Mount Maunganui chemical manufacturer Dominion Salt has selected Auckland’s APD for the design, delivery and installation of multiple new storage tanks which improve the company’s production processes. By choosing APD, Dominion Salt has received cost-effective, reliable plant with proven longevity.
Dominion Salt harvests salt from the waters of the Southern Pacific, then refines and delivers the product to a range of diverse industries and destinations around the world. Founded by George Skellerup in 1942 and operating initially from Lake Grassmere in the South Island, the company opened its Mount Maunganui plant by 1974. The Bay of Plenty refinery receives raw salt from Australia, processing it into finished food, pharmaceutical, industrial and agricultural grade salt shipped to customers internationally.
Dominion Salt Site Engineering Manager Tim Knowles explains that on arrival, raw salt is mixed with water to form a brine which undergoes a purifying process. “We required two new vessels for this process, one with a 30-kilolitre capacity and another of 16-kilolitres, for pharmaceutical and food grade salt, respectively.”
The selection of APD for the job, says Knowles, was somewhat straightforward. “There are basically two options for this application: steel or High-Density Polyethylene. We already have several HDPE tanks on site supplied by APD which have been performing well since 2009, so the choice was obvious.”
Manufactured in Auckland from HDPE PE100, both tanks are open topped (exposed to the atmosphere). This required care in shipping, as the weight of the vessels could cause their collapse.
Unique designs for the vessels include, in the case of the 30-kilolitre tank, an offset agitator which required welding a bush to the base which now accommodates a shaft running 4.7 metres from top to bottom. Additionally, both tanks feature horizontal baffle plates which prevent settling. “The way APD welded and secured these features is brilliant. The tanks have a long-life expectancy and that includes the fixtures and fittings inside them. The manufacturing is top notch and can be expected to last,” Knowles notes.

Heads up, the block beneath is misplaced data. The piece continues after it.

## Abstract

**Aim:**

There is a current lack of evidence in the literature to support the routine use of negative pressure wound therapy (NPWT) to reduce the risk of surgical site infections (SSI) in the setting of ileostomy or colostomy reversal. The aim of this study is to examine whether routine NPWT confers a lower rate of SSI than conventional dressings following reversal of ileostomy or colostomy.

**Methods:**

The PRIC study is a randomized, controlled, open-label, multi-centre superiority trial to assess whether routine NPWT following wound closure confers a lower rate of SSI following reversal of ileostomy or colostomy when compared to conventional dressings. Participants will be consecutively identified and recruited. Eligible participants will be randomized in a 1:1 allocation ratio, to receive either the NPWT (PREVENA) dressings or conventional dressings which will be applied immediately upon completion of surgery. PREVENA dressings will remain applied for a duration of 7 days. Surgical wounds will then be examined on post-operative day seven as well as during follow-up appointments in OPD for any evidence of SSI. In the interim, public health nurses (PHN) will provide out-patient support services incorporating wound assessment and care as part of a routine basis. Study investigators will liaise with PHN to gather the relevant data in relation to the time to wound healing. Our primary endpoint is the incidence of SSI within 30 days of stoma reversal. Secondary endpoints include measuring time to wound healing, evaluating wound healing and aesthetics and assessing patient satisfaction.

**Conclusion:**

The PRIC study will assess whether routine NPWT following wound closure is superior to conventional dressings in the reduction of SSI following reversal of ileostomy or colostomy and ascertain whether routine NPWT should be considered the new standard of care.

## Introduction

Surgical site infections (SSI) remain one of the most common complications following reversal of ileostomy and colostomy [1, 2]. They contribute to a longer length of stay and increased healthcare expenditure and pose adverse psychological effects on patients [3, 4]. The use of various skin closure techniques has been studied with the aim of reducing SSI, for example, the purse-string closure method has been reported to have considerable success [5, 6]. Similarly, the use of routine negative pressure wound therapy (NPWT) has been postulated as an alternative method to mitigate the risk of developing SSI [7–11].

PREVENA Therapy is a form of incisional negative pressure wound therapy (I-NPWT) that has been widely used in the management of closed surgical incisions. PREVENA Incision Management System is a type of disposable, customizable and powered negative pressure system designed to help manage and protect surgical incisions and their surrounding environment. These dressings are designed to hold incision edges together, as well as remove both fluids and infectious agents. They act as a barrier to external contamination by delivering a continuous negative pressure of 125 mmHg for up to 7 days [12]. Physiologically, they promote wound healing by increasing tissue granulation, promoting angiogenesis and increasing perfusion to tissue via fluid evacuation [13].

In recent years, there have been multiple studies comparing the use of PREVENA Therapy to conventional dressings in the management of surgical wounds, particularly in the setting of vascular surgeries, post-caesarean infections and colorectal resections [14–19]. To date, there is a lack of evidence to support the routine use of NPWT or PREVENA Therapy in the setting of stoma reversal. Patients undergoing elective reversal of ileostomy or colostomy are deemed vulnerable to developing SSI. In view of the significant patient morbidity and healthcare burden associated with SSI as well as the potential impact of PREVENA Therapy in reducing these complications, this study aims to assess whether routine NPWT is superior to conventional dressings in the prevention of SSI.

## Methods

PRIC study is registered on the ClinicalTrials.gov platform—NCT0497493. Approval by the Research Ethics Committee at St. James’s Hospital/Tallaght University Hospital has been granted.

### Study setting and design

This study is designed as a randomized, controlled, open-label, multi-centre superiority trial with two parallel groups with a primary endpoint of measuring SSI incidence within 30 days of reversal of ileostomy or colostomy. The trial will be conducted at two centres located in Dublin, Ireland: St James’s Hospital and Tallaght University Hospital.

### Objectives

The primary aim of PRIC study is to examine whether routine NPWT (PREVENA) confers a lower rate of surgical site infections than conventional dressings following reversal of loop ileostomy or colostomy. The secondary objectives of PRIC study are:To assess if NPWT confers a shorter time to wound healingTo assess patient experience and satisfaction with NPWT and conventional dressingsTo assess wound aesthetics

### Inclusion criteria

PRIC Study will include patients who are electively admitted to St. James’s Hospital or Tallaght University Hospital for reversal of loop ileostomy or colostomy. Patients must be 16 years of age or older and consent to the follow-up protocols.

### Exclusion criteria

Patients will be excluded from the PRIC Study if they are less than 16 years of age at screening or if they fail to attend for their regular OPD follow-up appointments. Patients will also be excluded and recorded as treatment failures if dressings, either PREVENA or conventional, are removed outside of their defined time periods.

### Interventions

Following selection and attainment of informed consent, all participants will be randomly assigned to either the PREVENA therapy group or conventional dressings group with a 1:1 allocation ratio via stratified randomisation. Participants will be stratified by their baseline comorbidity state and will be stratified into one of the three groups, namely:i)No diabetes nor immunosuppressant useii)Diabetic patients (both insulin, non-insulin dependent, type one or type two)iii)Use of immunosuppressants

Furthermore, it is well known that even stainless steel will corrode in the presence of sodium chloride. By contrast, chemically inert HPDE doesn’t react with any of the chemicals used in the salt production process, combining longevity with low maintenance and reliability. The APD tanks are also far lighter than a steel counterpart, easing handling and installation.
While the Coronavirus lockdown struck during the delivery of the project, Knowles says APD responded rapidly to keep matters on track. “There were impacts on costs and timings, but we can’t complain. APD kept us posted at all times, so we could adapt together to an evolving situation.”
The new tanks are deployed towards the end of a production process designed to eliminate impurities by holding the liquid and allowing completion of a chemical reaction. “The tank is a delayed reaction vessel which allows all solids to dissolve and remain suspended in the brine, after which the solids are removed,” says Knowles.
Rather than increasing production per se, he says the new tanks increase the volume available to complete the purification process. “Before the introduction of these tanks, we were encountering issues with sediment build-up in the filtration systems owing to limited volumes. Now we have an improvement in efficiency as there is more room for the chemical reactions to fully take place before the next phase in our process.”
In conclusion, Knowles says APD is a trusted partner relied upon for the delivery of lightweight, cost-effective and chemically resistant tank solutions. “The tanks are built solid and fit for purpose. And, in fact, they work so well on site that we already have another order in for more.”
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